The King of Kong may be labeled as a documentary, but don't be fooled into thinking that it's some sort of mundane, clinical, PBS-style offering. Seth Gordon's account of two men battling for the world record Donkey Kong score is every bit as engrossing, suspenseful, funny and heartbreaking as any of its big-budget narrative counterparts could ever hope to be.
With his feature-length documentary debut, director Gordon establishes himself as a master storyteller from the outset, molding The King of Kong into a riveting tale of good-versus evil, featuring two of the most fascinating characters captured on celluloid in recent memory. Steve Wiebe, the film's protagonist, is an unfailingly earnest family man who turns to Donkey Kong after being laid off from his engineering job at Boeing. A remarkable blend of jock and savant, Wiebe is both a former star athlete and a musical prodigy (in one scene, he casually rattles off a Neil Peart drum solo on his son's child-size drum set), his path to greatness thwarted by a combination of injuries and criplling social awkwardness.
Wiebe's rival -- and the clear villain of the film -- is Billy Mitchell, the current Donkey Kong world record holder and a living legend in the classic gaming community. Strutting around town with his trophy wife in tow and accompanied by an entourage of toadies, Mitchell clings desperately to his rock star status within the strange subculture. Laughably arrogant, he exudes insecurity as he boasts of his gaming prowess, all the while refusing acknowledge Wiebe's accomplishments, let alone mention his name.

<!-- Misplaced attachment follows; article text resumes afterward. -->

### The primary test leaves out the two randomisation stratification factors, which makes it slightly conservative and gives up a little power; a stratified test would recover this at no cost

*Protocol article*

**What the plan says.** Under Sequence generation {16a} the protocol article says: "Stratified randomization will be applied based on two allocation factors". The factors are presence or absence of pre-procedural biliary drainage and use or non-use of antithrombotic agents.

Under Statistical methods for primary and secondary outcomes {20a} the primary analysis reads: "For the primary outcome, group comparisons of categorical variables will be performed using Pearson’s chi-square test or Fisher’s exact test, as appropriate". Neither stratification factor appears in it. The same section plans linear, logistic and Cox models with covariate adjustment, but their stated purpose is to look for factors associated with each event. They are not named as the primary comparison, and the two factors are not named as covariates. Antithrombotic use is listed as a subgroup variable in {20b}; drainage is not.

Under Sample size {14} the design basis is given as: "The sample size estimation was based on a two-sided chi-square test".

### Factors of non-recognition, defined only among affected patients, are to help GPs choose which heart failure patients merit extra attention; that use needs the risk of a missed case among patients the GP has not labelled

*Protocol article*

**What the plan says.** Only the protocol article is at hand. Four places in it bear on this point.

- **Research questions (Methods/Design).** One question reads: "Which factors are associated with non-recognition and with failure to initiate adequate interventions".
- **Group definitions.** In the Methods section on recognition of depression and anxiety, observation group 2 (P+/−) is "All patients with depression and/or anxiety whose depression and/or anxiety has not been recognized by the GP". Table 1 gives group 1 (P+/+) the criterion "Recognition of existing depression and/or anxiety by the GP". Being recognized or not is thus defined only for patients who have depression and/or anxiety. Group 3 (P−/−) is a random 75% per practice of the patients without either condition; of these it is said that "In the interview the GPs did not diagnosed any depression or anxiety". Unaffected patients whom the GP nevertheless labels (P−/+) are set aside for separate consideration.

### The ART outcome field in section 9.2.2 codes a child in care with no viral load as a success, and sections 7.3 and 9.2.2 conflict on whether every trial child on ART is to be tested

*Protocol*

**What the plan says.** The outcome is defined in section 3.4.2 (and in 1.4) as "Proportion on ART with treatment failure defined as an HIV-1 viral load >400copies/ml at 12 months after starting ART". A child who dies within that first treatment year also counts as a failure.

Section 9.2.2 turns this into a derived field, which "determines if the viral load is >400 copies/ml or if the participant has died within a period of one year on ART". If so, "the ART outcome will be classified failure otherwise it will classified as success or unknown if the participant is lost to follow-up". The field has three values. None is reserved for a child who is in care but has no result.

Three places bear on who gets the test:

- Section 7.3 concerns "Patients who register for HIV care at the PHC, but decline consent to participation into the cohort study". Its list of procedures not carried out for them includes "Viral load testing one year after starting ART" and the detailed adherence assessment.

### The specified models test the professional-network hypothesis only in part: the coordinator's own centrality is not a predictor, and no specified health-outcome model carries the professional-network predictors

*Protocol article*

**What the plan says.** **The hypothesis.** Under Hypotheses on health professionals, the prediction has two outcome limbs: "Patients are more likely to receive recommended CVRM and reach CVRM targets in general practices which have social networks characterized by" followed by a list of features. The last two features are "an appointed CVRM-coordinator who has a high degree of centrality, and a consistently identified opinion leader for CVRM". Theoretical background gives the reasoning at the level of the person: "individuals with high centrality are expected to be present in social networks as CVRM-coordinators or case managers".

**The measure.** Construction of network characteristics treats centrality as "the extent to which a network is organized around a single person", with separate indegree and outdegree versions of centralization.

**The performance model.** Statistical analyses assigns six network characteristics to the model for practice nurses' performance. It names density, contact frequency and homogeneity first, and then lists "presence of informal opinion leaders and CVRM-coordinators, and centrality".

Surrounded by a cast of characters so quirky and colorful that they'd be perfectly at home in a Wes Anderson film or a Christopher Guest mockumentary, Wiebe and Mitchell engage in a competition as dramatic and intense -- and controversial -- as any World Cup final or heavyweight title bout, replete with questionable calls, political intrigue and allegations of foul play.
Indeed, Kong's storyline is at times so gripping, so cinematic, that some moments seem almost too perfect to be completely spontaneous. At times, some of the lines feel coaxed, if not scripted. But when I interviewed Gordon, Wiebe, Cunningham and Sanders at Comic-Con last month, I received no indication that anything in the movie was faked, fabricated, or even exaggerated.
The King of Kong isn't just one of the best documentaries of 2007, it's one of the best movies of 2007, period. By the end of the film, I became so attached to the characters, so engrossed in their pursuit of gaming glory, that I didn't want it to end. As the credits rolled, I found myself thoroughly entertained, yet yearning to know more. If only documentaries had sequels.
Have something to say about this review? Email me at tleupp@Reelz.com.